Fecal incontinence, similar to other pelvic floor disorders, is vastly underreported by patients, and thus the true prevalence is unknown. In a telephone survey in Wisconsin, 2.2% of the population reported incontinence, half of whom were incontinent to solid or liquid stool.21 Studies using anonymous questionnaires have shown higher rates, with 4.8% having incontinence to solid stool and 6.7% with incontinence to liquid stool.22 Women are 50% more likely to report incontinence than men.22
Obstetric trauma is the most important etiologic factor in the pathogenesis of fecal incontinence in women. There is evidence that hormonal changes during pregnancy lead to smooth muscle relaxation attributed to progesterone. Relaxin is an ovarian hormone that peaks late during pregnancy and leads to connective tissue remodeling in the pelvic floor.23 With parturition, there is stretching of the levators, stretching and tearing of the rectovaginal septum, stretching of the vaginal wall, and compression of the pudendal nerves against the pelvic side wall. All these factors may contribute to fecal incontinence.
A published study by Sultan et al.24 revealed anal sphincter defects in 30% to 40% of asymptomatic postpartum females. Fortunately, the minority of these patients were symptomatic (32%). However, these patients may become symptomatic later in life or with subsequent vaginal deliveries. In addition, pudendal nerve injury documented by electromyography has been demonstrated in 42% of post-partum females by Snooks et al.25,26 Sixty percent of these patients recovered nerve function 2 months after delivery, but 40% did not. Four percent of 906 postpartum women in a study by MacArthur et al.27 reported new symptoms of incontinence after childbirth. Sultan et al.28 showed a 1% incidence of frank fecal incontinence and a 25% incidence of decreased flatal control at 9 months' follow-up after vaginal delivery.
The incidence of sphincter injury is higher in patients with perineal tears. Up to 25% of patients developed fecal incontinence symptoms after a third degree tear in a study by Wood et al.29 Third degree tears, involving the sphincter muscle, occur in approximately 0.6% of all vaginal deliver-ies.30 Repairs of sphincter defects by obstetricians at the time of injury have shown variable results with up to 85% of patients having persistent sphincter defects after repair. These repairs were performed with figure-of-8 in an end-to-end manner.30 Overlapping repairs have shown better results with only a 15% incidence of persistent sphincter defects.31 Other studies, however, have not supported these results. A study by Fitzpatrick et al.32 showed no significant difference in outcome by either method of repair.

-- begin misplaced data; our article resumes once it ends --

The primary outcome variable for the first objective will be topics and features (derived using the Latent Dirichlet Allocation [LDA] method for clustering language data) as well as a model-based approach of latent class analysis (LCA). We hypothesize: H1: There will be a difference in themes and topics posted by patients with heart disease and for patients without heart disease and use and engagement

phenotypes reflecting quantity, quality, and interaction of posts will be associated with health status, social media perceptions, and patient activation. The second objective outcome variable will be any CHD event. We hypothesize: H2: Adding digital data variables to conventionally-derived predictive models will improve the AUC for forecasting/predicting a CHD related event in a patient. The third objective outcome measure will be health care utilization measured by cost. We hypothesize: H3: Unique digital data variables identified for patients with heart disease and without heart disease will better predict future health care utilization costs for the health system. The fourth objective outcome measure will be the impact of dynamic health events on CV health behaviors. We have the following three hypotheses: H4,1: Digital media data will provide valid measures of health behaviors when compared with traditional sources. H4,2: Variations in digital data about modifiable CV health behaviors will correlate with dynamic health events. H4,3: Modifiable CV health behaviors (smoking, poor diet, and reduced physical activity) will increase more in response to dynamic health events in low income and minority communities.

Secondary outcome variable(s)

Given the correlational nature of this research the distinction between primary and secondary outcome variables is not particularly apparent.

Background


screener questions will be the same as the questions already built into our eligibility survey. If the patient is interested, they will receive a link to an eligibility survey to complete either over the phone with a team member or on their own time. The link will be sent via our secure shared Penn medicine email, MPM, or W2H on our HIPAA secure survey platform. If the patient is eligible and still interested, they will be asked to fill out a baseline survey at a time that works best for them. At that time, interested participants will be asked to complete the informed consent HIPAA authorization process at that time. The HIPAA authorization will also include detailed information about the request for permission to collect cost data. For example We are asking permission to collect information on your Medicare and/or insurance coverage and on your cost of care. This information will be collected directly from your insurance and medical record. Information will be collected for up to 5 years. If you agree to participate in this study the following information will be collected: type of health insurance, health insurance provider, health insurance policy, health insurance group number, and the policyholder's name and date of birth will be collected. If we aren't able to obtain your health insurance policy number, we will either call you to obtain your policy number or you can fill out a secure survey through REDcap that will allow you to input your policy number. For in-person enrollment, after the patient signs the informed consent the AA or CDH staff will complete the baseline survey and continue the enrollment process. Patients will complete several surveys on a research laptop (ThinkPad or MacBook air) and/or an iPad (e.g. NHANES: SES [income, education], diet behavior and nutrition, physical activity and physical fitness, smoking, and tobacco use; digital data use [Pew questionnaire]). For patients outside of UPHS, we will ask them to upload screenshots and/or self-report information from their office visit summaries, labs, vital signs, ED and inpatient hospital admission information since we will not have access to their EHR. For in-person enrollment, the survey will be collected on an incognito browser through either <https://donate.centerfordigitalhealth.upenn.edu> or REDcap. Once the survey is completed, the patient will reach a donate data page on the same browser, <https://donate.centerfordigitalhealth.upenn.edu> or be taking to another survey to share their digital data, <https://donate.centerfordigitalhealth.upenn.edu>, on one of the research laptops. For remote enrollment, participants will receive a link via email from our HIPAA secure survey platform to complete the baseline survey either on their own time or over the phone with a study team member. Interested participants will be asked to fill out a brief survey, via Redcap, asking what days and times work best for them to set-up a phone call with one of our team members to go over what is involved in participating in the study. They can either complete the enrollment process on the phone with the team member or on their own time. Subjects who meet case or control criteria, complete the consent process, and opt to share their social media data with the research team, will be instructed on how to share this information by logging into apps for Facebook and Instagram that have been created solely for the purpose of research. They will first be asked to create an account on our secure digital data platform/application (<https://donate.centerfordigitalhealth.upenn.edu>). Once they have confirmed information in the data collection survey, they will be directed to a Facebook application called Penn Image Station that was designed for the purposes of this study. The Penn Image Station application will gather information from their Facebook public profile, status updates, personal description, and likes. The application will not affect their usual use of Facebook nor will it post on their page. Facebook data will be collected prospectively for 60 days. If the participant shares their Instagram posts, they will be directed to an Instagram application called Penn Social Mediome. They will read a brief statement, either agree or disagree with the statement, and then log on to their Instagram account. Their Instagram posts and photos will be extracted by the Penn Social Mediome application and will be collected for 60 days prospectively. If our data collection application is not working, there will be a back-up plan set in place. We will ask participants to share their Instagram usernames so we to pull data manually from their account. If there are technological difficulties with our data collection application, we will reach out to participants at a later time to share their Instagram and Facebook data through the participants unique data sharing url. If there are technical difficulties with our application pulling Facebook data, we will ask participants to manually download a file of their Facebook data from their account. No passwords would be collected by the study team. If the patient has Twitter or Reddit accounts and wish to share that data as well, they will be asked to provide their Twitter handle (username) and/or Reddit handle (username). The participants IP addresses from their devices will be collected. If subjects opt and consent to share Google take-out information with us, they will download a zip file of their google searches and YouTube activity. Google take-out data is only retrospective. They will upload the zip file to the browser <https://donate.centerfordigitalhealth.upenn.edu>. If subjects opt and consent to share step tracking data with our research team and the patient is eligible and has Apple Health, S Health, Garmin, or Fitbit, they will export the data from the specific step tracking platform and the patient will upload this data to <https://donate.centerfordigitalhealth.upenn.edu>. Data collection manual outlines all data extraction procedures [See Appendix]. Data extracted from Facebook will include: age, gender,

Episiotomies, similar to tears, are associated with incontinence. Sultan et al.31 found episiotomy to be associated with an increased risk of sphincter injury. Signorello et al.33 showed a threefold increase in fecal incontinence after midline episiotomy as compared with spontaneous laceration; therefore, a mediolateral episiotomy is recommended.
Menopause is noted to be a risk factor for the development of altered fecal continence. Some preliminary studies have shown a plethora of estrogen receptors in the sphincters of women, and have shown a subjective improvement in fecal incontinence with estrogen therapy.34'35 Aging is also a significant risk factor for fecal incontinence. The prevalence of fecal incontinence is between 9% and 17% in women 75 years or older. The incidence is higher in women (8:1) probably because of a history of obstetric injury and the loss of estrogen.36
Although vaginal delivery is probably the most common cause of fecal incontinence, there are several other less common causes. Other traumatic etiologies include surgery for perianal fistula (with an incidence up to 34%), sphincterotomy for fissure, or hemorrhoids.37 Pelvic fractures or direct anal trauma are other traumatic causes. Infiltration of the nerves and/or muscles by neoplastic processes can also result in incontinence. Congenital anorectal malformations or the surgery performed to correct them account for a small percentage of fecal incontinence. Patients with a postsurgery for imperforate anus have an incidence of incontinence up to 47% in some series.38 Idiopathic causes in which there is pelvic floor denervation or dysfunctional, yet intact, musculature account for a significant proportion of fecal incontinence, especially in the elderly population. Etiologies include incontinence associated with rectal prolapse, chronic straining at stool, or other neurologic dysfunction. Specific neurologic causes may include multiple sclerosis, spinal cord injury, or diabetes in which there may be up to a 9% incidence of fecal incontinence secondary to autonomic neuropathy.39
Regardless of the etiology, the prevalence of bowel dysfunction in pelvic floor disorders can be significant. For many of these problems, treatment is available but not always satisfactory. As our understanding of these disorders improves, more successful and more durable treatments will likely develop. Patient and physician education, as well as early intervention, can often make a sizable dif ference in outcome resulting in a true understanding of the incidence of these problems as well as improved results of therapy.
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